The year is 2042. You wake up, dress your better-looking avatar in its cleanest metaverse fit, and head to the virtual boardroom. At work, your mind wanders to date ideas that could rekindle the spark with your robot partner. Maybe you’ll take the hyperloop to L.A. to catch the Raptors-Lakers game; it’s just a half-hour from Toronto and Bronny’s still a sight to see at 37. Actually, scratch that—the smog outside looks especially poisonous today and you need a new gas mask. There’s that AI-generated Tupac concert happening in Decentraland tonight. Deepfake and chill it is.
Predicting the future is an unpredictable business. People have historically been terrible at it (shout-out Einstein, who once said nuclear energy would never be a thing). Nevertheless, there’s value to thinking about the future you want to see, and devoting your attention to the things that reflect it. After all, that’s what Complex did 20 years ago, when it was a nascent magazine invested in the Venn-diagram overlap of hip-hop, street art, skateboarding, sneakers, and punk rock. Back then, its founders saw a future in the convergence of subcultures, and decided to champion the people who best represented that vision. People like Kanye West, a hard-to-define rapper with a radically eclectic range of influences, who they’d feature heavily and collaborate with over the years. Today, the fringe movements Complex espoused have gone mainstream, genre lines in music and fashion are blurrier than ever, and Ye is a billionaire cultural titan who has changed everything.
While flying cars and brain-computer interfaces are hard for us to prognosticate on, we’ve got a pretty good idea of where the culture here in Canada seems to be going, and the direction we’d like it to keep moving in. For Complex’s 20th anniversary, we’ve identified the artists, creatives, athletes, and activists who embody our vision of that future. Some are people who’ve already had a tectonic impact on our culture—not to mention the world’s—profoundly altering its course for many years to come. Others are emergent rogues in their respective fields who are just beginning to move the dial. None are augmented reality rappers. But all of them are primed to mould the things we’ll be watching, listening to, wearing, and conversing about over the next couple decades, while we’re posting up in space colonies and interacting with each other through VR headsets. Like Ye, they’re people with the potential to change everything, even as everything changes.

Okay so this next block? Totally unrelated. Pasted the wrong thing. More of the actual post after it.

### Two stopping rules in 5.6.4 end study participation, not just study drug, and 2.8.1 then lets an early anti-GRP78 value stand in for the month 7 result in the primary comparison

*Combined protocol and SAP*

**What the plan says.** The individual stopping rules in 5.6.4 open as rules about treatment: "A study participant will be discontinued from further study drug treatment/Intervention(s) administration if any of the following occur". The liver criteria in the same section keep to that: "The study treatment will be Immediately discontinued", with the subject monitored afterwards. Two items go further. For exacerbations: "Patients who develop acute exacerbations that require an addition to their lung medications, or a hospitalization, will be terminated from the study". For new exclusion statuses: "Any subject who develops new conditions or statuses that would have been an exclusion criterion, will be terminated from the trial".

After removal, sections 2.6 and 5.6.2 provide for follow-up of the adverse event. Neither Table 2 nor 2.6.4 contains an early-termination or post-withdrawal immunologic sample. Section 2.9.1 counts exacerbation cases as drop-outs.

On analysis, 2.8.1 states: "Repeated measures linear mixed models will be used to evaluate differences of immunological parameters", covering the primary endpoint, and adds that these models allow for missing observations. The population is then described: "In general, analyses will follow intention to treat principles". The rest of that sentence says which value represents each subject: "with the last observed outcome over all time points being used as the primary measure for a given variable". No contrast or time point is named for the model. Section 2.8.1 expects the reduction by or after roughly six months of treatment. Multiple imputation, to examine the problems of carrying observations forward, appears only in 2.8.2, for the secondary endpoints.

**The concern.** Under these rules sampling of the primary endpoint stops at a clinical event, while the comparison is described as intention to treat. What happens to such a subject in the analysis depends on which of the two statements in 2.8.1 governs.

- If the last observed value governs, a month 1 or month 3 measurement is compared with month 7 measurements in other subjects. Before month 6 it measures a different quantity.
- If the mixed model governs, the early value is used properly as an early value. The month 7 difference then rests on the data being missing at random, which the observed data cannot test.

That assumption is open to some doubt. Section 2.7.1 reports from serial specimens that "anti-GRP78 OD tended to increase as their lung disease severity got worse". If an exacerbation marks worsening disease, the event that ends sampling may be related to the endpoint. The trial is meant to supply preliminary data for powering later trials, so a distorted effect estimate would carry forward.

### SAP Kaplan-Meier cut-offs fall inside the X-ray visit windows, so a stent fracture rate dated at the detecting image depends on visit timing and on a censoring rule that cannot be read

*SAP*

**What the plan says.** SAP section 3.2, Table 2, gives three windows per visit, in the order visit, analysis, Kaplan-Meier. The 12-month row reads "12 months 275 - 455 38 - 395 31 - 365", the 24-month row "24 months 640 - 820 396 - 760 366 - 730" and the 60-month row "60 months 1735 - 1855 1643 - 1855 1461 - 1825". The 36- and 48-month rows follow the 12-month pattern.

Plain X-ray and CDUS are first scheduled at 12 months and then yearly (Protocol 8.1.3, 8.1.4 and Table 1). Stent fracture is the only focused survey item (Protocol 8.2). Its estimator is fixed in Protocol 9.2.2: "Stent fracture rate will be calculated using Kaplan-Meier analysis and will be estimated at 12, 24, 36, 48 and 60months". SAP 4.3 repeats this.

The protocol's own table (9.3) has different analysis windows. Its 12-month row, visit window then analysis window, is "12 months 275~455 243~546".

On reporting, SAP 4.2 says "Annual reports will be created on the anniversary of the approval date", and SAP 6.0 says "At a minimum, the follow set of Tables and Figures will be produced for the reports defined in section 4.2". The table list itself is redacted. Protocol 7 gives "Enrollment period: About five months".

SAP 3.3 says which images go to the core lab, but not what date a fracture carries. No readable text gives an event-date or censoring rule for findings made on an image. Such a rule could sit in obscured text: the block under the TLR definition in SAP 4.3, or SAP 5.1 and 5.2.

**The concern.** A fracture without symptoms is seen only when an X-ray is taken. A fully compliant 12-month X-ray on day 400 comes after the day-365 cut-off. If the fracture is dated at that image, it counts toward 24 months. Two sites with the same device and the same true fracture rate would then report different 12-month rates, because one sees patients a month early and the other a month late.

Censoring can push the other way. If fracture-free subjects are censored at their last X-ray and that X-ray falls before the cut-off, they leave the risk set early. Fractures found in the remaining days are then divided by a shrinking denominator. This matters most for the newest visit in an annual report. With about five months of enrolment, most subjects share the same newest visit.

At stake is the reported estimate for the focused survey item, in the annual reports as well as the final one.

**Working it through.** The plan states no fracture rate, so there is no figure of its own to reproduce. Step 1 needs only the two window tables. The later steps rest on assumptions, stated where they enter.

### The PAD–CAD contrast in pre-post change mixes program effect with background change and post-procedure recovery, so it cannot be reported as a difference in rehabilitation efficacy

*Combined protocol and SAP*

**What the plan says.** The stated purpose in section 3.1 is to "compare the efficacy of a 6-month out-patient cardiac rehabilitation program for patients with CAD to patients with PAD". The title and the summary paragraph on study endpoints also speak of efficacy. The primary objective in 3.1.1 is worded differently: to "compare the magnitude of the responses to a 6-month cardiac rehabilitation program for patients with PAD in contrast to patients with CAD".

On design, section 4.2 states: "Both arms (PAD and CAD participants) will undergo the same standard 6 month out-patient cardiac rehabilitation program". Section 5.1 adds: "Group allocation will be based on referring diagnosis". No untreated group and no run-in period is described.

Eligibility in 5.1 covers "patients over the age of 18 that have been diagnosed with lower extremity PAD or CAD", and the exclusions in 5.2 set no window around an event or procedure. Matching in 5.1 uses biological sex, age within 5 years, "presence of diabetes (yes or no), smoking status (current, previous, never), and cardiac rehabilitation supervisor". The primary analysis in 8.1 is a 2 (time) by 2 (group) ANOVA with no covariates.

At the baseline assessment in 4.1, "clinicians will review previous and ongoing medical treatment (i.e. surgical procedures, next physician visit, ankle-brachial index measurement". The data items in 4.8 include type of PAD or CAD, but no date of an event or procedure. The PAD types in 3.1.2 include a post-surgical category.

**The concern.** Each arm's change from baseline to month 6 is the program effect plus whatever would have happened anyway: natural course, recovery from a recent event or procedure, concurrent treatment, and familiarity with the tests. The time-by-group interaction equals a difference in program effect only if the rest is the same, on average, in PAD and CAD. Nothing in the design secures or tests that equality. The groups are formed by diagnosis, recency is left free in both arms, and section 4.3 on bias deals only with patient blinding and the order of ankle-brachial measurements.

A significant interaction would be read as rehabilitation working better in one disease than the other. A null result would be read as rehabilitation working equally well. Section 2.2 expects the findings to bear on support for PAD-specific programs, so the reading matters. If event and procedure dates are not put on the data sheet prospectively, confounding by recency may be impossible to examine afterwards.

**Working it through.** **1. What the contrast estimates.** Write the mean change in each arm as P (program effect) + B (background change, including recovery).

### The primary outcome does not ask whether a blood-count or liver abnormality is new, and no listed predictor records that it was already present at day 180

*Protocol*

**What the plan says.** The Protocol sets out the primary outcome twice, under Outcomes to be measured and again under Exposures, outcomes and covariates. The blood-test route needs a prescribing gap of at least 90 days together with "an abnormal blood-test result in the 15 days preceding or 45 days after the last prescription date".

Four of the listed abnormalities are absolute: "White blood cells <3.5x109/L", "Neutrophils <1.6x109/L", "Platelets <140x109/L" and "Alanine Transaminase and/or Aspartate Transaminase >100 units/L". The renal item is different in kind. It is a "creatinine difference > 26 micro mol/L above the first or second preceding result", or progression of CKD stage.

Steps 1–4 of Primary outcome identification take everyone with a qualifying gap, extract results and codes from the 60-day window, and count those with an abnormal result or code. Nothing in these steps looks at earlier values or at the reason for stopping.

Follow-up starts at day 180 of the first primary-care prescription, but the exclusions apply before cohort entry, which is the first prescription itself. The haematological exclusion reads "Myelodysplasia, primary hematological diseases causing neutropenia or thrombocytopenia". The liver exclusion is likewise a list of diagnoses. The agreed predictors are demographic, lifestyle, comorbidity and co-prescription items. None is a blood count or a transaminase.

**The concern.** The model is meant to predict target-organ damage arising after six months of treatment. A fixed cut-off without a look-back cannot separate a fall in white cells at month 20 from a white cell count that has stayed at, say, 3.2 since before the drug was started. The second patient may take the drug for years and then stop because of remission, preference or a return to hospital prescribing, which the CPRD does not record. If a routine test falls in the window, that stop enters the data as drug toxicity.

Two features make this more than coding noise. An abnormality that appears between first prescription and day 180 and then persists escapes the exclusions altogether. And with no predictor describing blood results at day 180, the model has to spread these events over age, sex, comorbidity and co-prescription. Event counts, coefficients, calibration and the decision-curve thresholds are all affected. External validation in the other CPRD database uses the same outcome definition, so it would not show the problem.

Here are 20 Canadians who will shape the next 20 years of the culture. AI Tupac’s got nothing on them.
Joey Gollish, Mr. Saturday
To be self-taught isn’t a distinctly millennial quality but there’s a certain type of self invention that’s unique to this generation. And Toronto designer Joey Gollish opting for an hands-on, on-the-fly online education in lieu of formal design school is an undertaking that feels very of-the-moment. After launching two tech startups, he rerouted and created Mr. Saturday, which was incubated by HXOUSE, The Weeknd’s creative accelerator. To bring the ready-to-wear menswear line to fruition, Gollish fashioned himself into a designer, stitch by stitch.
As its name suggests, Mr. Saturday is an ode to leisure. The self-taught Toronto native sees cross-generational party culture as a definitive point of reference, using collections to bridge the gap between 19th century cabarets, ’80s club kid culture and the Art Basel crowd, bringing a dynamic infusion of rave to the runway. In the spirit of #BEEN #TRILL, Gollish has also become a fixture behind the boards as well, making Mr. Saturday less of a line to look at and admire and more of an experience to be immersed in. And the world is taking notice—Mr. Saturday has shown at Paris and New York Fashion Weeks, and artists like Future and Gunna have been seen sporting Gollish’s designs. Canada’s design community is small, but in just a few short years Gollish has joined the ranks of a new class of Canadian micro-ateliers set on proving just how big it can be—and how far it can go. —Sumiko Wilson